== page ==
Meals on Wheels takes on new health-oriented eyes-and-ears role.
About the phenomenon of NORCs.
An insulting title to an article about tech and aging.
In Japan, to avoid accidents.
Robotics and aging tech market opportunity.
Oops, according to the Wall Street Journal - did I say the word aging? Ugh, that's so yesterday. This was a spectacular and sometimes hilarious weekend of coverage -- we were treated to a full page on the marketing struggle to be subtle and euphemistic about this mind-boggling trend. We will for the rest of this post put a euphemism whenever we want to think about it. Why do we want to read so much about this phenomenon? Well, silly, because baby boomers are turning 65 at the rate of 10,000 per day (3.65 million this year and for the next 19 years). Never you mind that 1.7 million in the 65+ age range died last year, so in the near term that's a smaller gain than it looks -- and let's not forget that a few weeks ago, life expectancy shrank slightly. With the 'tsunami' of uh, living a long time having fun (see, there's a euphemism!), marketers have got to cash in.
Apparently as the 'tsunami' approaches, products targeting 82-year-olds need new messaging. Never mind that the target customer isn't part of the 2011 boomer-turns-65 crowd. ADT Security Systems -- which sells medical alert alarms -- average age of user of these, according to Philips Lifeline, is an 82-year-old woman -- makes sure that these boomer-seniors-whatever are not reminded that they've uh, lived longer, by speaking quickly to callers. "They get agitated if you're talking too slowly." Really? No wonder Philips has a greater medical alarm market share. Ah-me, what's a boomer anyway? Are they buying Depends? It depends on what you mean by boomer -- age 46 until death? "By 2020, Kimberly-Clark expects 45 million boomers will need incontinence products, up from 38 million currently." Really?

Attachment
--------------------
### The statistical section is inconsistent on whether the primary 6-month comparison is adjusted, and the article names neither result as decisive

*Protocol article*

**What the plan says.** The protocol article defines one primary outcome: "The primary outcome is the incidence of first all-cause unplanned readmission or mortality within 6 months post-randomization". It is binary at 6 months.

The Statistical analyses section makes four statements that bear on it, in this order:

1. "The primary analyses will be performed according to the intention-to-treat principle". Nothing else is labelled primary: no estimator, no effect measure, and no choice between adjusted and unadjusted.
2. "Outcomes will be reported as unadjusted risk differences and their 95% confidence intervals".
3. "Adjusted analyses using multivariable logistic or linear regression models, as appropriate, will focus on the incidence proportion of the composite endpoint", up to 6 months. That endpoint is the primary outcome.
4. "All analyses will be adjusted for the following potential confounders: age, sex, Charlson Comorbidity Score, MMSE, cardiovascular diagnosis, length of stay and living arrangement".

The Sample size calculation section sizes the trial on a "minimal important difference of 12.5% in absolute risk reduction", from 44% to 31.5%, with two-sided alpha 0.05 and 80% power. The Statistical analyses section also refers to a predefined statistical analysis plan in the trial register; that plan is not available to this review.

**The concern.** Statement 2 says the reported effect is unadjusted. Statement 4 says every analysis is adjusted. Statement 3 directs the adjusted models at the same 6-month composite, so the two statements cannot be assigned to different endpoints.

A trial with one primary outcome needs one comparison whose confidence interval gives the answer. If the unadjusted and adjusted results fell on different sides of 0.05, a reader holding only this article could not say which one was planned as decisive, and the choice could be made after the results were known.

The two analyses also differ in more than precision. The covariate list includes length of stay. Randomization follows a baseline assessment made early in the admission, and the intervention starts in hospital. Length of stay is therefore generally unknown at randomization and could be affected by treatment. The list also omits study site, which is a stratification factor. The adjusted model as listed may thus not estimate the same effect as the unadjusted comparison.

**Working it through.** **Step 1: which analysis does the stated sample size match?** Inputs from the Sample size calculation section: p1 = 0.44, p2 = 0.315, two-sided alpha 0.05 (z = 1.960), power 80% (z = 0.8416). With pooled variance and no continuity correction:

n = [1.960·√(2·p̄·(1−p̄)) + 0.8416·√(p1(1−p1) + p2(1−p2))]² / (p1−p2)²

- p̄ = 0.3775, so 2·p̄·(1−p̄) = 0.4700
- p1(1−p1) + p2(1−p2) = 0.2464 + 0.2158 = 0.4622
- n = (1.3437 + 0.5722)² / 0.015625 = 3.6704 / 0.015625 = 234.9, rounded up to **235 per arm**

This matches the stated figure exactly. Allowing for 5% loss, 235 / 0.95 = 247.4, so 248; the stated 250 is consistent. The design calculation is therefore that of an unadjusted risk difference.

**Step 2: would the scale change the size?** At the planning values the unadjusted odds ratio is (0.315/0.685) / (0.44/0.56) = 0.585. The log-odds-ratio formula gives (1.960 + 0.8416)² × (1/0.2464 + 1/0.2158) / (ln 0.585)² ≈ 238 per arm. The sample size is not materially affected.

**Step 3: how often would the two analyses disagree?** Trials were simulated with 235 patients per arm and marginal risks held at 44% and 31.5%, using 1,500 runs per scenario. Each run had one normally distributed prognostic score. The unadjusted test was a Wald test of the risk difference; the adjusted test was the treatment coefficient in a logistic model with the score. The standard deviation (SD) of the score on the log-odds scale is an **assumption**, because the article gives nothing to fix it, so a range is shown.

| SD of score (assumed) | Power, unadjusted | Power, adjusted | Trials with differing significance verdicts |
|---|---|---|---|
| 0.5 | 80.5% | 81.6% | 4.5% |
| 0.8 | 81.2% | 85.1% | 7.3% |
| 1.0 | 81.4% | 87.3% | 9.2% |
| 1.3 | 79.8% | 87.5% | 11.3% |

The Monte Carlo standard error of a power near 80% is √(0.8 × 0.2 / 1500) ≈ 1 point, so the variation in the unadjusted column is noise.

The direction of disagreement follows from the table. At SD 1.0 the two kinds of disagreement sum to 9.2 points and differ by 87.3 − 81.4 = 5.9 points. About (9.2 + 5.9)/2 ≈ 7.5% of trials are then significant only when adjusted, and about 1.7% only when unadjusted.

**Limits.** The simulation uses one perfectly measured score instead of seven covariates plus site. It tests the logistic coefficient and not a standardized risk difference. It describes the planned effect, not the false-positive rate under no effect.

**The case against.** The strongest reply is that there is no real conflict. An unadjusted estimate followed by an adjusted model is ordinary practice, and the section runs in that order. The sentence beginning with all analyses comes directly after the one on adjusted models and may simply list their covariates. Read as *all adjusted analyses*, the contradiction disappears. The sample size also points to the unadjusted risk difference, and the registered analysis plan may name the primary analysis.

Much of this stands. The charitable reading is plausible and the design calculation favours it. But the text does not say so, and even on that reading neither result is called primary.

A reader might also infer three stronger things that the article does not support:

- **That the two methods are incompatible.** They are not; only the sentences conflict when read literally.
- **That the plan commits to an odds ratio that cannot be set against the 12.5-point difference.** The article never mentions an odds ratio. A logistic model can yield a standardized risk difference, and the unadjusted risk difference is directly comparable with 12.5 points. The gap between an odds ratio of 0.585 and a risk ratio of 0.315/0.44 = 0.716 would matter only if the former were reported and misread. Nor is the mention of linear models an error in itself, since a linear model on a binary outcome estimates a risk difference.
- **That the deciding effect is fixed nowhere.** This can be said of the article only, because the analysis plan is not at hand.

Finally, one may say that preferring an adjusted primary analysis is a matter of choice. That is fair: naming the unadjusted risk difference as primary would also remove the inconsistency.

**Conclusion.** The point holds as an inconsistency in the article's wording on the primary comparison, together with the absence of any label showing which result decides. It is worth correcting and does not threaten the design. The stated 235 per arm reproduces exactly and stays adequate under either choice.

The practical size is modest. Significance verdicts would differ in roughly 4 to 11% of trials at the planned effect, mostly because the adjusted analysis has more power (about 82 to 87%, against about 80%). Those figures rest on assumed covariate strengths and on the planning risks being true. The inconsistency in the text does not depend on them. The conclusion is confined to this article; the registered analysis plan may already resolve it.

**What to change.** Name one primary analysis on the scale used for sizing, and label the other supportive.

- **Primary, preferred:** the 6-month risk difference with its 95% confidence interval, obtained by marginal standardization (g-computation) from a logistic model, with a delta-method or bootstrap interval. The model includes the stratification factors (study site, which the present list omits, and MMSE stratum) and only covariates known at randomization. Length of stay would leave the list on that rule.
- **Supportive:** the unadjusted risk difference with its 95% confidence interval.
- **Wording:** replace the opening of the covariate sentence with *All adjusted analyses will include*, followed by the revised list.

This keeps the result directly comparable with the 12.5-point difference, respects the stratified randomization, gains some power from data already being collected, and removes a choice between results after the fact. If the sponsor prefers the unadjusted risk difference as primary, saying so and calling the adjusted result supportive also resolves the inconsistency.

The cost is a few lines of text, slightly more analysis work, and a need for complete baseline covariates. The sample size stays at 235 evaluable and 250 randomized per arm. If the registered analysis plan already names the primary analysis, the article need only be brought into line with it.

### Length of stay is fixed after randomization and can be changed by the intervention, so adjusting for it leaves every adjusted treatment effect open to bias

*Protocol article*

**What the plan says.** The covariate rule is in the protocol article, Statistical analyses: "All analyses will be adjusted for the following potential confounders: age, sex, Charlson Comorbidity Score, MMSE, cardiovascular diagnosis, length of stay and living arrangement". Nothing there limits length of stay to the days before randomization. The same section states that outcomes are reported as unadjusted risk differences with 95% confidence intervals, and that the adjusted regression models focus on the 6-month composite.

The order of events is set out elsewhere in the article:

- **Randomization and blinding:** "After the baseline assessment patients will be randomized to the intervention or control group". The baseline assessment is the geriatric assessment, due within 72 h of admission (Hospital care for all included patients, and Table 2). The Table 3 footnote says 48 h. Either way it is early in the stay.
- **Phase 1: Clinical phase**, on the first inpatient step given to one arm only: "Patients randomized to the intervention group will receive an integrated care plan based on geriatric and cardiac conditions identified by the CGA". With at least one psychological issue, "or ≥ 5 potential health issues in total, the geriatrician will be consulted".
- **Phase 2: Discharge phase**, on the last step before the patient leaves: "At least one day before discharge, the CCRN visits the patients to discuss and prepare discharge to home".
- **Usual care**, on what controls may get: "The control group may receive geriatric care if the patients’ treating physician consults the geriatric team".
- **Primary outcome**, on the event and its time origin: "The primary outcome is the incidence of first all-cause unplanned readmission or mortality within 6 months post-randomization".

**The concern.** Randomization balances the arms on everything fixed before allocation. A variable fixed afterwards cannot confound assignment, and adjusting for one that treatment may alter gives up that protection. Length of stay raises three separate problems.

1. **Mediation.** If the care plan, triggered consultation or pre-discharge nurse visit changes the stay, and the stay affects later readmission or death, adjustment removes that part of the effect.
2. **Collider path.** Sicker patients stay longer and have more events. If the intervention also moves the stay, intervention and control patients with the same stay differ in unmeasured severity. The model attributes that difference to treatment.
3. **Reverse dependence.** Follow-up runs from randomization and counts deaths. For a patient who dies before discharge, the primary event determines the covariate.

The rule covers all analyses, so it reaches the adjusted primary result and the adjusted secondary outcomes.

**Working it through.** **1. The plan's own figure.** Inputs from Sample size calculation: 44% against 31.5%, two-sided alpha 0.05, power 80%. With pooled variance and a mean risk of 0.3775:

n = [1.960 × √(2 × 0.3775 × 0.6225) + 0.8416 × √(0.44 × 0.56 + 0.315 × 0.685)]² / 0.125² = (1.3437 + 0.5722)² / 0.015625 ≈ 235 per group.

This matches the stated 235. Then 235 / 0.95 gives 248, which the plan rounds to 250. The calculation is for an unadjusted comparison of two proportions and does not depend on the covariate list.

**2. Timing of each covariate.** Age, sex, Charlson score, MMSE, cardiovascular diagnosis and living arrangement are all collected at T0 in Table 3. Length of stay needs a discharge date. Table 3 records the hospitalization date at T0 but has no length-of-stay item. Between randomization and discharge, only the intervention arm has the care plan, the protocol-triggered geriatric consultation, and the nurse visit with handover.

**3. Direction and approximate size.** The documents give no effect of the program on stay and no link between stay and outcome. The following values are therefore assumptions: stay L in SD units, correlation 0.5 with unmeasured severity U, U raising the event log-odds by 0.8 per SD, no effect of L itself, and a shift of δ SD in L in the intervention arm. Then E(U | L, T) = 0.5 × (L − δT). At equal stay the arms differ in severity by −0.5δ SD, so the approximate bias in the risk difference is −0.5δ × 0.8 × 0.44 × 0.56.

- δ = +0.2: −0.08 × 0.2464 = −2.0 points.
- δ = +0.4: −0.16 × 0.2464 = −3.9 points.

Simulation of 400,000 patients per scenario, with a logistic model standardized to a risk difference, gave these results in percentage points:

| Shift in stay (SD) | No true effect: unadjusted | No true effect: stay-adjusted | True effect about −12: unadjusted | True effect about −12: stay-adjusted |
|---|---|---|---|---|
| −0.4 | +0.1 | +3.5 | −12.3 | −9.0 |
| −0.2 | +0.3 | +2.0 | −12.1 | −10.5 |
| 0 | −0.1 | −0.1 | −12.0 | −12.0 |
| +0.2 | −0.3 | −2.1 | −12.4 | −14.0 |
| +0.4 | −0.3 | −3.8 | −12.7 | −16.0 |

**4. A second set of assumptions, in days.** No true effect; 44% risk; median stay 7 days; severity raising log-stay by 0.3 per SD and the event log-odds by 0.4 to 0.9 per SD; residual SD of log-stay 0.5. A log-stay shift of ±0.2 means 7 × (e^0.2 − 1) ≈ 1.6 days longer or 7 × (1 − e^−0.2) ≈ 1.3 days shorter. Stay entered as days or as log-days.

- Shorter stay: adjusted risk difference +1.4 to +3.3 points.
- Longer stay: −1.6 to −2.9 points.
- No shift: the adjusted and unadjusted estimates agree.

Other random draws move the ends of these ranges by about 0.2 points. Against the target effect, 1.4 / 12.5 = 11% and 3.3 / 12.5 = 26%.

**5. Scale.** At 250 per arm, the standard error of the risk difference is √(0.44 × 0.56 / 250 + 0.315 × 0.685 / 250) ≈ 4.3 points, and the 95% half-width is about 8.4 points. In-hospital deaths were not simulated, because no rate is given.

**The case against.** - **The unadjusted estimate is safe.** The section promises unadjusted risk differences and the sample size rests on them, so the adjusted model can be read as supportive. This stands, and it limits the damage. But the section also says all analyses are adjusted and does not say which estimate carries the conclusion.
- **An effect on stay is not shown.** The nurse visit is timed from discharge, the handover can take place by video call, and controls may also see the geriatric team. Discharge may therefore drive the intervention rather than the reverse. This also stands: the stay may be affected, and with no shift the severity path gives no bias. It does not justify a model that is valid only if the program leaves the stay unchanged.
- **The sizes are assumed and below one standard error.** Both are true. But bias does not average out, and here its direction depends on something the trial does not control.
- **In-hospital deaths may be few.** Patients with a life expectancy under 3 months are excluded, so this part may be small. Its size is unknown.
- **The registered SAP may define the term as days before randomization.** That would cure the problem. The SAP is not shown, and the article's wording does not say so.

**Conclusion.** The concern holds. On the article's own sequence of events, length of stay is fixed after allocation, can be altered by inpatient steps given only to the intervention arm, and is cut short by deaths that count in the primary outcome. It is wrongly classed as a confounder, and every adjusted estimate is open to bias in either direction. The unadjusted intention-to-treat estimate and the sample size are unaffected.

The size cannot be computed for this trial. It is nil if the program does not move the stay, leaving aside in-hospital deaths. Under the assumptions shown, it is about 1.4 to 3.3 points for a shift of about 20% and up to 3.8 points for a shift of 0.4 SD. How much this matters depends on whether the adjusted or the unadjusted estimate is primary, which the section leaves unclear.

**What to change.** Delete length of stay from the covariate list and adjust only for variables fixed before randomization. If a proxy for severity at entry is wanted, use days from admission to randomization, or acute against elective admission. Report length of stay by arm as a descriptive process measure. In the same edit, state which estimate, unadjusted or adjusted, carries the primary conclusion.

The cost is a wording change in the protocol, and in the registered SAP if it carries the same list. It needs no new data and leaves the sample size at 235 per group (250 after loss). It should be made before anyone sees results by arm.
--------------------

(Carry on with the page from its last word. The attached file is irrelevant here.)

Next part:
Make the containers easy to open for those blankety-blank baby boomers. Apparently younger people like taking a hatchet to containers to pry them open, but who knew, boomers don't. So Diamond Foods 'carefully' designed its nut line to accommodate the 'declining agility of baby boomer hands.' You do have to acknowledge their differentiating strategy of trying to make their packages 'easy to use' if you have tried to pry open 90% of the vacuum-sealed containers in the supermarket. And CVS and Sherwin-Williams are so nice, they have added better lighting and easy-to-reach shelving and floor carpets, while Arm & Hammer, bless their hearts, has increased the font size on cat litter (note to Arm & Hammer -- the website needs to be fixed too).
Design for blankety-blank baby boomers -- or be kinder to all people? What's really happening here (besides the confusion over what people are at which age and may buy what products by when?) It's all good news! Consumer-hostile environments are going to become friendlier -- and designed for all who come in the store -- and impenetrable packaging just might become easy to open. You think a 23-year-old cat litter purchaser is going to object when presented with larger lettering? And a high-school kid will insist that the nut container return to being difficult to open? Did anyone like dim lighting and uncarpeted floors at CVS and believes their needs are being ignored now? What the WSJ article highlights is not about baby boomers at all. It's that packaging should be less of a barrier, environments should be inviting, and that all age ranges might want to buy their products. Duh.